Crimson Quill’s Appraisal #69
Number of Views: Multiple
Release Date: November 3, 1976
Country of Origin: United States
Box Office: $33,800,000
Running Time: 98 minutes
Director: Brian De Palma
Producer: Paul Monash
Screenplay: Lawrence D. Cohen
Based on: Carrie by Stephen King
Special Effects: Greg Auer
Cinematography: Mario Tosi
Score: Pino Donaggio
Editing: Paul Hirsch
Studio: United Artists
Distributor: United Artists, MGM Home Entertainment, CBS/Fox Video (VHS)
Stars: Sissy Spacek, Piper Laurie, Amy Irving, William Katt, John Travolta, Nancy Allen, Betty Buckley, P. J. Soles, Priscilla Pointer, Sydney Lassick, Stefan Gierasch, Michael Talbott, Rory Stevens, Doug Cox, Harry Gold, Edie McClurg, Cindy Daly, Dierdre Berthrong, Katie Irving
Suggested Audio Candy
Pino Donaggio “Carrie”
Acceptance. That is ultimately what we all crave. Growing up, we just want to fit in, to be in on the joke rather than the butt of it. I know such because I was exactly the same, one of those desperate for folk to see what I saw in myself. I was a cool kid trapped in the body of a far less cool kid and, whilst not receiving particularly unfair treatment and certainly having no buckets of pig’s cruor precariously poised above my noggin, I did find it all rather disheartening.
One problem was that I didn’t grow into my skin until later, through school I was gangly and looked as though I needed a good hearty meal to beef me up. They call it ugly duckling syndrome and the kicker is that, once all the aesthetically pleasing kids ended up haggard by thirty, I hit my prime during college and began to turn a few heads for the first time in my existence. Still, the scars remained.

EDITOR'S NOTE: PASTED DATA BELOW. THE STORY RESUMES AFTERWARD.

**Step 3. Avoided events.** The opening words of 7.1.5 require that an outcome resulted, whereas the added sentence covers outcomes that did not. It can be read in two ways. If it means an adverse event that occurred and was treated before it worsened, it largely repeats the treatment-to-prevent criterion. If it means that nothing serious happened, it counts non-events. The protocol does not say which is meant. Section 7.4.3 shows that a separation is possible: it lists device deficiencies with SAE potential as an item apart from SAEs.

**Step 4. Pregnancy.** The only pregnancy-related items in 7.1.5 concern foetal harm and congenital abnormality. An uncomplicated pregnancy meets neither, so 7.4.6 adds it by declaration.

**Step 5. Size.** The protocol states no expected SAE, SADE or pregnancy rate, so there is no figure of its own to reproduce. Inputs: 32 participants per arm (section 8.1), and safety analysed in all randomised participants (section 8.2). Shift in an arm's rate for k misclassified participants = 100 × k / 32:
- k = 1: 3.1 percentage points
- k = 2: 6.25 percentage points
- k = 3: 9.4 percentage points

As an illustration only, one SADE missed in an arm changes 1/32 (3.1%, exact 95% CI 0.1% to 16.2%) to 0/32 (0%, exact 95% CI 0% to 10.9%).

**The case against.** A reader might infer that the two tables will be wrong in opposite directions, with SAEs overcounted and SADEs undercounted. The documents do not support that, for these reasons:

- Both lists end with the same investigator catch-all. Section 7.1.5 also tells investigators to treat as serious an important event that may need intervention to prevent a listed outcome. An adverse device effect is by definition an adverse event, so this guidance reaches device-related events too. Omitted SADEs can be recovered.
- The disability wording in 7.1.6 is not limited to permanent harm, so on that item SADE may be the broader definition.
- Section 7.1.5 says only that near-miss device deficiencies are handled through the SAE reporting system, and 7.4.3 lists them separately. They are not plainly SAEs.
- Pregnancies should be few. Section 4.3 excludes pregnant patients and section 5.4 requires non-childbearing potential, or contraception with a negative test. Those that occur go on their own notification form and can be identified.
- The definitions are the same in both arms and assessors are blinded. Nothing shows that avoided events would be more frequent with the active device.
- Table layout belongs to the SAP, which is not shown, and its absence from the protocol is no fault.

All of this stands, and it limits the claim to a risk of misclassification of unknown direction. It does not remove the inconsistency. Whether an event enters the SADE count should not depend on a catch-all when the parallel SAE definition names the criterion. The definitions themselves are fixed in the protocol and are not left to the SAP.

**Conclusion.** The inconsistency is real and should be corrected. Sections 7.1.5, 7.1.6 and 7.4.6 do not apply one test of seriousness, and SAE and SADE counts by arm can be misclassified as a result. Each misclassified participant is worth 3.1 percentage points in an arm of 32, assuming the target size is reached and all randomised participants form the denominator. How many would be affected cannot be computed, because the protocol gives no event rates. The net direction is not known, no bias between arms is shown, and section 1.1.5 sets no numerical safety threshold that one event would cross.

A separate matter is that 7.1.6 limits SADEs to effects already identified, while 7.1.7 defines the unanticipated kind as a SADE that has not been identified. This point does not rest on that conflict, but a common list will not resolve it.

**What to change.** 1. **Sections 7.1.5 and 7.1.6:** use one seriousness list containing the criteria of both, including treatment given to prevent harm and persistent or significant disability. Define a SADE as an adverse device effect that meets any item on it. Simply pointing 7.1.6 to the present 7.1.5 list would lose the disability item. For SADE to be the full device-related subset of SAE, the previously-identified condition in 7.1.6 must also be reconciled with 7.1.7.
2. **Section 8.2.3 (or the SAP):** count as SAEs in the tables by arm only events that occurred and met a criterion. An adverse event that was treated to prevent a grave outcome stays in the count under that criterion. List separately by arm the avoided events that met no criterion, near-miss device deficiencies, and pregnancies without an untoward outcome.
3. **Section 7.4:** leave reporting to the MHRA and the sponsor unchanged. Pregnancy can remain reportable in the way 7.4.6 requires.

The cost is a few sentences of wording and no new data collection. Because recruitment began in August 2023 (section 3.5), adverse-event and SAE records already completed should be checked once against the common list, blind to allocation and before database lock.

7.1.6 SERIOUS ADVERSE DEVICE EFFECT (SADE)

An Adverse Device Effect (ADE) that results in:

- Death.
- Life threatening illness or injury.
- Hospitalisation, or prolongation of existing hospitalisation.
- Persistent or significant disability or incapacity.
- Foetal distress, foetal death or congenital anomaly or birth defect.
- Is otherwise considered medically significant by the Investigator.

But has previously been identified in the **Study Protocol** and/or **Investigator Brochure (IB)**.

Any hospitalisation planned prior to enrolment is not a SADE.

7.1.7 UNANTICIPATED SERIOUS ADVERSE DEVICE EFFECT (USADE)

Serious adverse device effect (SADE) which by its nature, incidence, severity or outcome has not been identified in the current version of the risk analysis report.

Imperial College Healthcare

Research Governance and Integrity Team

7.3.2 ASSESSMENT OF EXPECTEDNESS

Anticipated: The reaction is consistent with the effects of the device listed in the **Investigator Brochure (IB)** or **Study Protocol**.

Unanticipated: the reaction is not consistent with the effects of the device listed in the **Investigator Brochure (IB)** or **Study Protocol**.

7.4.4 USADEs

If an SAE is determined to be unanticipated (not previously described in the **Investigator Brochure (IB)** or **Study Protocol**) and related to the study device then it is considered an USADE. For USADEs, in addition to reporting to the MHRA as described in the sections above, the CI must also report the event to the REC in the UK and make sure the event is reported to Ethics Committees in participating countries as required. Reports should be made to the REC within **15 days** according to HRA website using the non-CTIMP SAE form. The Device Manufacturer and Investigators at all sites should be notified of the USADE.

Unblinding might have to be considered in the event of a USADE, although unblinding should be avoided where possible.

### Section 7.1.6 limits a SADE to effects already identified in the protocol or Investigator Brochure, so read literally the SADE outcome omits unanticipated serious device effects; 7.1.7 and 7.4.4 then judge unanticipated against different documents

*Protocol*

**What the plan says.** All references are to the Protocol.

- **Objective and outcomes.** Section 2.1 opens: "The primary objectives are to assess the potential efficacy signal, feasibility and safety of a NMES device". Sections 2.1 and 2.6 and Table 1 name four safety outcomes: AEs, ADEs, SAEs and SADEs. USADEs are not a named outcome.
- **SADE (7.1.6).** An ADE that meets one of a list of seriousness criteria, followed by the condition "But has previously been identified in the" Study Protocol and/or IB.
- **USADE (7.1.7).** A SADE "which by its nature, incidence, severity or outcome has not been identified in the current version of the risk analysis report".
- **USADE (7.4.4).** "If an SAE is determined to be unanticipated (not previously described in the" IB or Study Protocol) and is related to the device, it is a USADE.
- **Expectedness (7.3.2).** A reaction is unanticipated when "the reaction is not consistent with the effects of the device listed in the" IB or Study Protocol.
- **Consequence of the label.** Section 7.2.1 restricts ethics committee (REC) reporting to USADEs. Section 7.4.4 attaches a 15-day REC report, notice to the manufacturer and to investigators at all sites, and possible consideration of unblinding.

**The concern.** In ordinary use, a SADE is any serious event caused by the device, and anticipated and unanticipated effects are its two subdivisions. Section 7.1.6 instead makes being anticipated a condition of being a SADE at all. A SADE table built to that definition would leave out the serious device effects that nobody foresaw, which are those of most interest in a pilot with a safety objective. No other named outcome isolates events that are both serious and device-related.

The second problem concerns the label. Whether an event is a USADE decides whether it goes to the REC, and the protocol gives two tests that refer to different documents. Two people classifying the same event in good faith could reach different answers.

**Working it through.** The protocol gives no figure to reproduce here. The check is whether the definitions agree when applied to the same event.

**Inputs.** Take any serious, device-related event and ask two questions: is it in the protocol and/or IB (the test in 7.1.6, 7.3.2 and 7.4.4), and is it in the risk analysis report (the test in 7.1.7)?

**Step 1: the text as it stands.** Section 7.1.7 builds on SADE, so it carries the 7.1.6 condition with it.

Carrie White was one such mallard. To be fair, she wasn’t given the best start in life as her religious fanatic mother kept her under lock and key and didn’t allow for her natural development. Kids can be cruel and she was reminded of such on a daily basis, shunned and nicknamed Creepy Carrie, the poor little bastard didn’t stand a chance. To add insult to injury, her malevolent ma recited verses from the good book whilst locking her away in the pantry for crimes unknown, all of which was having a profoundly disturbing effect on her already fragile psyche.